The Capitol Hill Station plaza is set to be a new center of activity on the north end of Cal Anderson Park. Its center will include a memorial to those lost to the AIDS crisis — including park namesake Cal Anderson, Washington’s first openly gay legislator who died of “acquired immune deficiency syndrome” in 1995 at the age of 47.
The Seattle AIDS Legacy Memorial group is working to fund and create the monument.
“We’re thrilled to be able to connect the history of the neighborhood to be centrally located where all Seattleites tend to come,” said Paul Feldman of SALM. “We’re hopeful, through careful planning and careful engagement, that we’ll hear stories we’ve never heard before and we’ll make clear to visitors that there’s still much work to do.”
Most of the details will be decided in the months ahead as the plaza and the surrounding developments move forward toward a possible late 2019 opening, but the SALM group will call for artists in the coming months. Finalists will be asked to offer specific design proposals fitting the following requirements: create a place of reflection and remembrance, provide a call to action, tell the history of King County’s AIDS crisis in the 1980s and 90s, the lessons that came with it, and the diverse community responses.
Artists must also make the installation prominent, visible to passersby, mostly outside, accessible to convenient public transportation, easily maintained, accessible to the disabled, wifi-abled and powered. One important consideration when choosing the artist is that, although the plan spans three spots joining the plaza, the Nagle and Denny festival streets and the northern edge of Cal Anderson, it’s clearly one project. During the design review process, some community members suggested plaques honoring those who died including Anderson.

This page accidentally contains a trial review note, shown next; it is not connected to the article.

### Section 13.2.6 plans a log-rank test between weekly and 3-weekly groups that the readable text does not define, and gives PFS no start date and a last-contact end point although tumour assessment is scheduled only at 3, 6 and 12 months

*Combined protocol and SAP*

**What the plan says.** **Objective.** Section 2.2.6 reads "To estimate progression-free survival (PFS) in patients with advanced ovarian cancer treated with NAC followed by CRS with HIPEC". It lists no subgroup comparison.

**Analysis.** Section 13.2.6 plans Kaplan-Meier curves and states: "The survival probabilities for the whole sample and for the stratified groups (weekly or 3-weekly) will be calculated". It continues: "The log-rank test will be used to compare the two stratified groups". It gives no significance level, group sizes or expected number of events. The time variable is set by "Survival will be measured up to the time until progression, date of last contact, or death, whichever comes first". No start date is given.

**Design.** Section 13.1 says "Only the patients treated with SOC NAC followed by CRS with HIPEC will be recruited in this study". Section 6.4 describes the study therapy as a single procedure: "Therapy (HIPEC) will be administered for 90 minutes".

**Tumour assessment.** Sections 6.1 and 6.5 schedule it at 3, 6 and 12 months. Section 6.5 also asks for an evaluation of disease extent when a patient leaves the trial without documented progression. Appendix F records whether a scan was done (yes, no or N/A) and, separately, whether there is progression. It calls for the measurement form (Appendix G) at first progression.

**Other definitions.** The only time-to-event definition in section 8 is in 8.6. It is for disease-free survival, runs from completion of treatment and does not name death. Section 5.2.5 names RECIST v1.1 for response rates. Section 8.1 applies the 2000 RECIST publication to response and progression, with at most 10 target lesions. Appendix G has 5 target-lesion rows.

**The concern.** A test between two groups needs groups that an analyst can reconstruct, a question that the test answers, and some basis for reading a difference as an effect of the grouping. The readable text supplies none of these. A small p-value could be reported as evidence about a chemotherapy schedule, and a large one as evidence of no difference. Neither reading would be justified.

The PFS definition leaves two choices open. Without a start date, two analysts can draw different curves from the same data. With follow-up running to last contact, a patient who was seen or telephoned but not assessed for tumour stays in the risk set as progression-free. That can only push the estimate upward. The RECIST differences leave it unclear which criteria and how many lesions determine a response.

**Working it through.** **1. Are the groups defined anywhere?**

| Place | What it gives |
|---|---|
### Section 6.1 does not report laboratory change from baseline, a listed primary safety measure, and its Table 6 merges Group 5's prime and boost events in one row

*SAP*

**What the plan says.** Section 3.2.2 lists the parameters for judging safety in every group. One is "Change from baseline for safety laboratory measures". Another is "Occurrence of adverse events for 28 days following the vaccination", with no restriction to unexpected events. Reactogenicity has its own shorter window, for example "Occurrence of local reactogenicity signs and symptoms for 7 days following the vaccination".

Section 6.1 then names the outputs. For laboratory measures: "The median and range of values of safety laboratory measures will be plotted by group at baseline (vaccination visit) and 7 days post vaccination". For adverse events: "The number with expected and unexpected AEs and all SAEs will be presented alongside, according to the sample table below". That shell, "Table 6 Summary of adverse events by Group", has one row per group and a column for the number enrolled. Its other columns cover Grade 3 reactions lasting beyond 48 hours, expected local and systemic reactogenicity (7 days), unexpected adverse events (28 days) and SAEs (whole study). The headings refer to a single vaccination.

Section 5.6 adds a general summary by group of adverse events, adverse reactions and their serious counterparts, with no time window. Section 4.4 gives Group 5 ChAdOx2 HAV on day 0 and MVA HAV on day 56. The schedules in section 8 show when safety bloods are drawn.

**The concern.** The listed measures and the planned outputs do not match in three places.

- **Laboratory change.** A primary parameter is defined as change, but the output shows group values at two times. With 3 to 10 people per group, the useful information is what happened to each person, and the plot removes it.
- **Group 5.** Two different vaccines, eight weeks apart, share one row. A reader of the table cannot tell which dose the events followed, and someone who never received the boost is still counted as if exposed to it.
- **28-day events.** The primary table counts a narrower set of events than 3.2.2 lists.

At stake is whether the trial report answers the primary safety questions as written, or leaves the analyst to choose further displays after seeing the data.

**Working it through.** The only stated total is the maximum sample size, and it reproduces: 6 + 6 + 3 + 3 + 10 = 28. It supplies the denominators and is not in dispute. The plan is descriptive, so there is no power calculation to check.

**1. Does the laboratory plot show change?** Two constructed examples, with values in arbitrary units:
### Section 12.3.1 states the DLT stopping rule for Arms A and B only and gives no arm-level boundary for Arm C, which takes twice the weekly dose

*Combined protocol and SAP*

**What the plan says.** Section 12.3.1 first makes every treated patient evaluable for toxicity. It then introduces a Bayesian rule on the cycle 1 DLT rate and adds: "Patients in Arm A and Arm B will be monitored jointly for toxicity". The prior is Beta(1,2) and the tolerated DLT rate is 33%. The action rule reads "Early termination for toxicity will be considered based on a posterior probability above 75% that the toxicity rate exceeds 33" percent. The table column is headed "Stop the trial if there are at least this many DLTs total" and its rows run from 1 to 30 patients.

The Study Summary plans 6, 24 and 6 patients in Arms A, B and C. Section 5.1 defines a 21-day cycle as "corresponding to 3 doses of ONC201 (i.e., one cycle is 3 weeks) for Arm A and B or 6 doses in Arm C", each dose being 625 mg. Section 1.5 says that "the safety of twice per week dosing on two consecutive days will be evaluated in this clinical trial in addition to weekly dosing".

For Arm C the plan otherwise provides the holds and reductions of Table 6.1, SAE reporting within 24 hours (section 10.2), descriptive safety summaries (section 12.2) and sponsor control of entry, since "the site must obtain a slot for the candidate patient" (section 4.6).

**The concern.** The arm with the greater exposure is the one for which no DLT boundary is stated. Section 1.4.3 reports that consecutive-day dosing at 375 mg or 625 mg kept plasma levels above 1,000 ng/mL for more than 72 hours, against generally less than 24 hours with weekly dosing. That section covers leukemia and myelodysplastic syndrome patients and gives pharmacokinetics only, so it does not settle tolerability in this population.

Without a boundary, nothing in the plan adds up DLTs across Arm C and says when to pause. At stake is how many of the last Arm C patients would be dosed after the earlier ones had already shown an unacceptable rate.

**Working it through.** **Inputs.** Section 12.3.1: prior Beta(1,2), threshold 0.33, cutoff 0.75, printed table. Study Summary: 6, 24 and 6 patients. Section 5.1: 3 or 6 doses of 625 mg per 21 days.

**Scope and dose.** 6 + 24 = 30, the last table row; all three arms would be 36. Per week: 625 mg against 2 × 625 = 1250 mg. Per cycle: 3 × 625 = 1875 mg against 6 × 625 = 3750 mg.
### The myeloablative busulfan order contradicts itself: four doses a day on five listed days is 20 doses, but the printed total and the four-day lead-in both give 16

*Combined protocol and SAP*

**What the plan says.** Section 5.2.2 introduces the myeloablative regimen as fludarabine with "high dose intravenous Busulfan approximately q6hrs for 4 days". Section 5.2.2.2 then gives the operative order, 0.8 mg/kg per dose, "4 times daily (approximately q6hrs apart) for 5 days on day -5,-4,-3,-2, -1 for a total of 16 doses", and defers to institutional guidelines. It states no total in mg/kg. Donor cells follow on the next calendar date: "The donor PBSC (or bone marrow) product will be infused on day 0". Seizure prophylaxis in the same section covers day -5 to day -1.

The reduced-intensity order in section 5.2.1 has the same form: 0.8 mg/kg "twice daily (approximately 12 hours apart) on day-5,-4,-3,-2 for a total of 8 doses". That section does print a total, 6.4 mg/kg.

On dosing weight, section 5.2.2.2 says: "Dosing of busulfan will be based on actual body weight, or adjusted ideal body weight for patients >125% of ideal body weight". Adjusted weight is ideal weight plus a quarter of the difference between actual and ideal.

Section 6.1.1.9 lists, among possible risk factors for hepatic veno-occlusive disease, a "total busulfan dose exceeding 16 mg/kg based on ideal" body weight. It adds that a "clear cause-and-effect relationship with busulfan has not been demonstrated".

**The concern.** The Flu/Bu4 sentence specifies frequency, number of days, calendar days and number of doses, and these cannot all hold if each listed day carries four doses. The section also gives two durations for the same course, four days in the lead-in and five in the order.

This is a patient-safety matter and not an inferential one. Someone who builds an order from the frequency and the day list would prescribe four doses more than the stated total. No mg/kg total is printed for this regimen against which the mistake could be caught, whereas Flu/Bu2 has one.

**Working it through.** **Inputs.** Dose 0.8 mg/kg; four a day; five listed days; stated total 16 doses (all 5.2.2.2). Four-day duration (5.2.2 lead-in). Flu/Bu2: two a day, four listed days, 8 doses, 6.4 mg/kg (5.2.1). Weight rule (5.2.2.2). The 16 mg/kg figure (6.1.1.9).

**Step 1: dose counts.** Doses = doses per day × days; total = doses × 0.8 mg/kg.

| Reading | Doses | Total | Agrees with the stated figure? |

While Cal Anderson Park honors the late politician by name, there is no permanent marker in the area acknowledging his history. In 2012, a temporary portrait of Anderson was unveiled on the giant wall that surrounded the Capitol Hill Station construction site.
The plaza — by necessity due to legal requirements and the physics of construction over an underground light rail facility — is somewhat of a blank slate planned for community activity. The four buildings that make up the surrounding developments will create more than 400 affordable and market-rate apartment units and 59,000 square feet of commercial and community space, and more than 200 new parking spaces below ground for residents and shoppers.